Friday, July 23, 2010

Opposite Day--by Elizabeth Spann Craig

Las Meninas by Diego Velázquez, 1656–57 There was a funny episode of Seinfeld ages ago where George Constanza decides that all his instincts in life are misguided and that every life decision has been wrong. His life is the direct opposite from everything he’s set out to accomplish.

His solution? Do the complete opposite from every instinct he feels. He approaches attractive women and asks them out, introducing himself : “My name is George. I'm unemployed and I live with my parents.”

Immediately he encounters great success with this method and begins applying it to job-hunting (“My last job was in publishing ... I got fired for having sex in my office with the cleaning woman..” he confesses during his interview), and even his choice in food (“Nothing's ever worked out for me with tuna on toast. I want the complete opposite of tuna on toast. Chicken salad, on rye, untoasted ... and a cup of tea…”).

Sometimes I feel like I know my characters so well that I’ve stuck them in a rut. It’s particularly easy to stick them in a rut since I’m writing series. I know what they would do when faced with a dangerous snake in their yard. I know which ones would run off screaming, which would shoo it off and continue gardening, and which would get a hoe and commence whacking the creature to death.

What interests me is eliciting different reactions from characters. The bigger the stretch, the better:
Timid, tiny Tina flings herself at the armed man because her small son is threatened. (Unusual courage under duress.)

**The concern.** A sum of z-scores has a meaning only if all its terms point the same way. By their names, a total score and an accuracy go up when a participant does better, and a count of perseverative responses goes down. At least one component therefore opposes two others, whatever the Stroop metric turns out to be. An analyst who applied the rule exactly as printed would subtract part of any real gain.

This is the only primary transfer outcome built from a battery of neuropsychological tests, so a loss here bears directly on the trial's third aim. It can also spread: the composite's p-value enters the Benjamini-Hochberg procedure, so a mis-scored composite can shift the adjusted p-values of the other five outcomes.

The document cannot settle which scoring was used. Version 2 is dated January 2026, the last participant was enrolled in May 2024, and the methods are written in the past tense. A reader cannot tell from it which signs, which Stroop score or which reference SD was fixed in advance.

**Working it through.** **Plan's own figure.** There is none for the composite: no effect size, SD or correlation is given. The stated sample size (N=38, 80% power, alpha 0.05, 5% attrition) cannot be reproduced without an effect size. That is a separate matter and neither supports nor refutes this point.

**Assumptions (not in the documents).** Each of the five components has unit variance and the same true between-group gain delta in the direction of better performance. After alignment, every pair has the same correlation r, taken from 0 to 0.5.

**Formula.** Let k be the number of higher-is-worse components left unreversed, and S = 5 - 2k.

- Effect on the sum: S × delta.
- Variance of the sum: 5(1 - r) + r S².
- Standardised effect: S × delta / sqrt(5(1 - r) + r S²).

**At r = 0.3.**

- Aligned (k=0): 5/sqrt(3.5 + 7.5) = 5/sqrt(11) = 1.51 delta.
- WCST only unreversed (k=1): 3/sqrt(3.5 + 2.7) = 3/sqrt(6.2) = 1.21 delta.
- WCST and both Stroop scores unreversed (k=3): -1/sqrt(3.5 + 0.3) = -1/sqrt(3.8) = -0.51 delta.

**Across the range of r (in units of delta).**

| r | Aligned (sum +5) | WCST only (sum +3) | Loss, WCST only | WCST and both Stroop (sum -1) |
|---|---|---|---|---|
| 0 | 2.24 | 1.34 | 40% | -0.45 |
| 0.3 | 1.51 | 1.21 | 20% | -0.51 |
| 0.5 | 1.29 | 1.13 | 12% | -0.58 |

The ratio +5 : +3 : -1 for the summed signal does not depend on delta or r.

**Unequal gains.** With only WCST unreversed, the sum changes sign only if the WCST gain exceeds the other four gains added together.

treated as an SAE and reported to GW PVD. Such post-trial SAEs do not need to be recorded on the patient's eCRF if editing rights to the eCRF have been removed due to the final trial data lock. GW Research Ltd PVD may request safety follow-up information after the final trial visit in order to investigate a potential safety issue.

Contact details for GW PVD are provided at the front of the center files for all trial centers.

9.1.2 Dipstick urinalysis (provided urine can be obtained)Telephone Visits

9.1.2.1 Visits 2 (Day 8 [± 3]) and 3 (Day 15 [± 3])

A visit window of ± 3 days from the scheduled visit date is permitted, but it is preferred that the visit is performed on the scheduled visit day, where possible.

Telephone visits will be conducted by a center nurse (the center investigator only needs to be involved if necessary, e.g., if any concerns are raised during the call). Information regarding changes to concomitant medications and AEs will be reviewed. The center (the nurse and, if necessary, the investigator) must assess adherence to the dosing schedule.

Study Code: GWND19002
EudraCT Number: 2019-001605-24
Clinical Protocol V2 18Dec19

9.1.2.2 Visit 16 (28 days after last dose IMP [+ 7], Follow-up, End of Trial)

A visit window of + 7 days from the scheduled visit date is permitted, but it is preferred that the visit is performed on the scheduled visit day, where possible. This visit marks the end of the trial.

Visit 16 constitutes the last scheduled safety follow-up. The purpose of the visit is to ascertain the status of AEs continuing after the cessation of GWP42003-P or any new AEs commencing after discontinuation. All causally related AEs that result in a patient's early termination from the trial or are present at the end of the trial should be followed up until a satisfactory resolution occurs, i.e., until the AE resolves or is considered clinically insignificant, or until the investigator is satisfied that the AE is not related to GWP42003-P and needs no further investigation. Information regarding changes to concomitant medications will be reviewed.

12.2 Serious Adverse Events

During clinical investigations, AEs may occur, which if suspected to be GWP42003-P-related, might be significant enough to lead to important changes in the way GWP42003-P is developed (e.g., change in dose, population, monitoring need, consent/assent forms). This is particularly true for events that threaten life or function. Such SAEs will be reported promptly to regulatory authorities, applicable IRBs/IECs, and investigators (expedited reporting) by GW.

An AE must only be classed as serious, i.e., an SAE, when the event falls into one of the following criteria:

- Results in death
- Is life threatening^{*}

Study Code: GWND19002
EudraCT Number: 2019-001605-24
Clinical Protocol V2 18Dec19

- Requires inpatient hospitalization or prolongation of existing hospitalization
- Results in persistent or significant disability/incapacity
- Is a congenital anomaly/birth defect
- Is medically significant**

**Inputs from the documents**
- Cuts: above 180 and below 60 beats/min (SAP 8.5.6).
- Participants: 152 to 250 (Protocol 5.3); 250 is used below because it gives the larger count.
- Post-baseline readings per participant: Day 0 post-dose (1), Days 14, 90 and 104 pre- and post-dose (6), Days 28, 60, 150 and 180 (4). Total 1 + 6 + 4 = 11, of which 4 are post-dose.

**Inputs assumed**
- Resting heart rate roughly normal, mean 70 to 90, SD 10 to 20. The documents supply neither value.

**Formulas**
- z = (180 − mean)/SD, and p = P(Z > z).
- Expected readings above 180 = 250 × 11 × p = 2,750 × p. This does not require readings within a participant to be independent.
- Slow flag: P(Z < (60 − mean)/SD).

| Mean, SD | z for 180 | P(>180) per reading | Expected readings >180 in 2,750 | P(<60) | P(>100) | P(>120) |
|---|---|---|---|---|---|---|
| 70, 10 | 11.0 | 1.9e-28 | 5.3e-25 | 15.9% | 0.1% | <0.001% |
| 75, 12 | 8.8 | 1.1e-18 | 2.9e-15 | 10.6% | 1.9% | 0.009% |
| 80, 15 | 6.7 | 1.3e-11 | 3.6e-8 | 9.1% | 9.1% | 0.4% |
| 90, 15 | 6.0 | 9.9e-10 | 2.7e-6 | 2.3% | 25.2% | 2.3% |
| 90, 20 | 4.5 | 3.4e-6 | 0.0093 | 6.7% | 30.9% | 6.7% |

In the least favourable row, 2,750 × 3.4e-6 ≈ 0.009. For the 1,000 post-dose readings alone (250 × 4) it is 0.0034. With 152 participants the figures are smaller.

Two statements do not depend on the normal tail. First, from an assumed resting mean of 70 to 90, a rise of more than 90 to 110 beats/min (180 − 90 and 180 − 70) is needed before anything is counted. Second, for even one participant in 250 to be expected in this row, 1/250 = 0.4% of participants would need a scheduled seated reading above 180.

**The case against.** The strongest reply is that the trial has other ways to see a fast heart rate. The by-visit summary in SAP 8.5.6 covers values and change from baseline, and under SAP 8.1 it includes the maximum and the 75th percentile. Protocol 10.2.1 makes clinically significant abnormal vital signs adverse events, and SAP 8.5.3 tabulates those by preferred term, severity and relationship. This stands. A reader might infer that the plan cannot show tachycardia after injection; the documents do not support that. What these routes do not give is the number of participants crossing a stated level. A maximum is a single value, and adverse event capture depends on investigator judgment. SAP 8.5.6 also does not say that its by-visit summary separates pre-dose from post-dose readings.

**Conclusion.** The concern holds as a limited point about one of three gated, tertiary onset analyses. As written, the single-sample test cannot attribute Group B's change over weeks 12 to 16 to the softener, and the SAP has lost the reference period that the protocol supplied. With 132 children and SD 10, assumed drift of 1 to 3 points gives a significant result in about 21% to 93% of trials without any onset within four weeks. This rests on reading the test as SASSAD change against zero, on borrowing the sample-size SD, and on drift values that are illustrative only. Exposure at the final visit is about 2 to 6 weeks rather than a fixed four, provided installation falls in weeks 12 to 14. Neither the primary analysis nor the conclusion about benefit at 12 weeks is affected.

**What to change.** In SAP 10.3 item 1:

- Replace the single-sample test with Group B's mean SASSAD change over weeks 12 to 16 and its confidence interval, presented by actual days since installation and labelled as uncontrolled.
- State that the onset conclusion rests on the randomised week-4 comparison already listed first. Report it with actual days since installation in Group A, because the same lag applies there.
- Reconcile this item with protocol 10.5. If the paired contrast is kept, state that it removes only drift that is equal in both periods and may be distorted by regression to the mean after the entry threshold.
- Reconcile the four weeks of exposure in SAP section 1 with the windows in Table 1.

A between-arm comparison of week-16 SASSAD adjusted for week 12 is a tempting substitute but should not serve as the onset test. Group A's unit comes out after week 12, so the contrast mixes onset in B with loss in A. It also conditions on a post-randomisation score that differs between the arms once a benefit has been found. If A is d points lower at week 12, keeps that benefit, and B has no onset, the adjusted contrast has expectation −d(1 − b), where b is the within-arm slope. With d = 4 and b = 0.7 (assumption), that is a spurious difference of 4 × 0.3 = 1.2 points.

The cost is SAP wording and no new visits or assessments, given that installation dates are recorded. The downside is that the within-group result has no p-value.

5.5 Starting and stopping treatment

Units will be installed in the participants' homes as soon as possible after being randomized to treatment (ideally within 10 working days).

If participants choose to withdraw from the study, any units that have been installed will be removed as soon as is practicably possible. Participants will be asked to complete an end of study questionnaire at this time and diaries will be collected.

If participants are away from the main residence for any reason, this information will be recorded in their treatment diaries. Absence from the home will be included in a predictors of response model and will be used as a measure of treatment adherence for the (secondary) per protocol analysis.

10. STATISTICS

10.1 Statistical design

Stern Gertrude bites her tongue instead of scolding her sassy son-in-law Simon during Thanksgiving dinner. But her restraint results in a wild rainbow of color across her face. (For comedic effect.)

These are cardboard cutout examples, but I’m going to spend time today playing around with the idea.
What I don’t want to do is manipulate the character in an unnatural way (the usually intelligent heroine irrationally descends into the dark basement after hearing a suspicious noise scenario.) That’s the kind of thing that makes me throw books across a room.

But I also don’t want my regular characters to become predictable. Maybe they won’t have the success with their opposite-day approach that George did, but it might provide them with some opportunities for growth.
And, I think it could be fun. A bonus is extra internal character conflict. It’s stressful to leave our comfort zone(although, maybe, not for George Costanza.)

Elizabeth Spann Craig/Riley Adams
Pretty is as Pretty Dies--Midnight Ink
Delicious and Suspicious--Berkley Prime Crime...July 2010


Peggy Webb said...

You are so right about the challenges of series! I absolutely love your idea of putting characters into a situation where they depart from the norm and act "out of character."

Laura S. said...

This is great! It's so important to really know your characters, what they'd do in any situation. You're right, though; it's also important to know what they'd do in a situation they're unprepared for! Unpredictability (within reason) is a good place to start in crafting compelling characters.

Elizabeth Spann Craig said...

Peggy--I've found that even if I don't use the exact ideas, I've brainstormed enough to really keep things fresh. :)

Laura--Good point. We also need to keep our situations believable so we don't lose our readers along the way!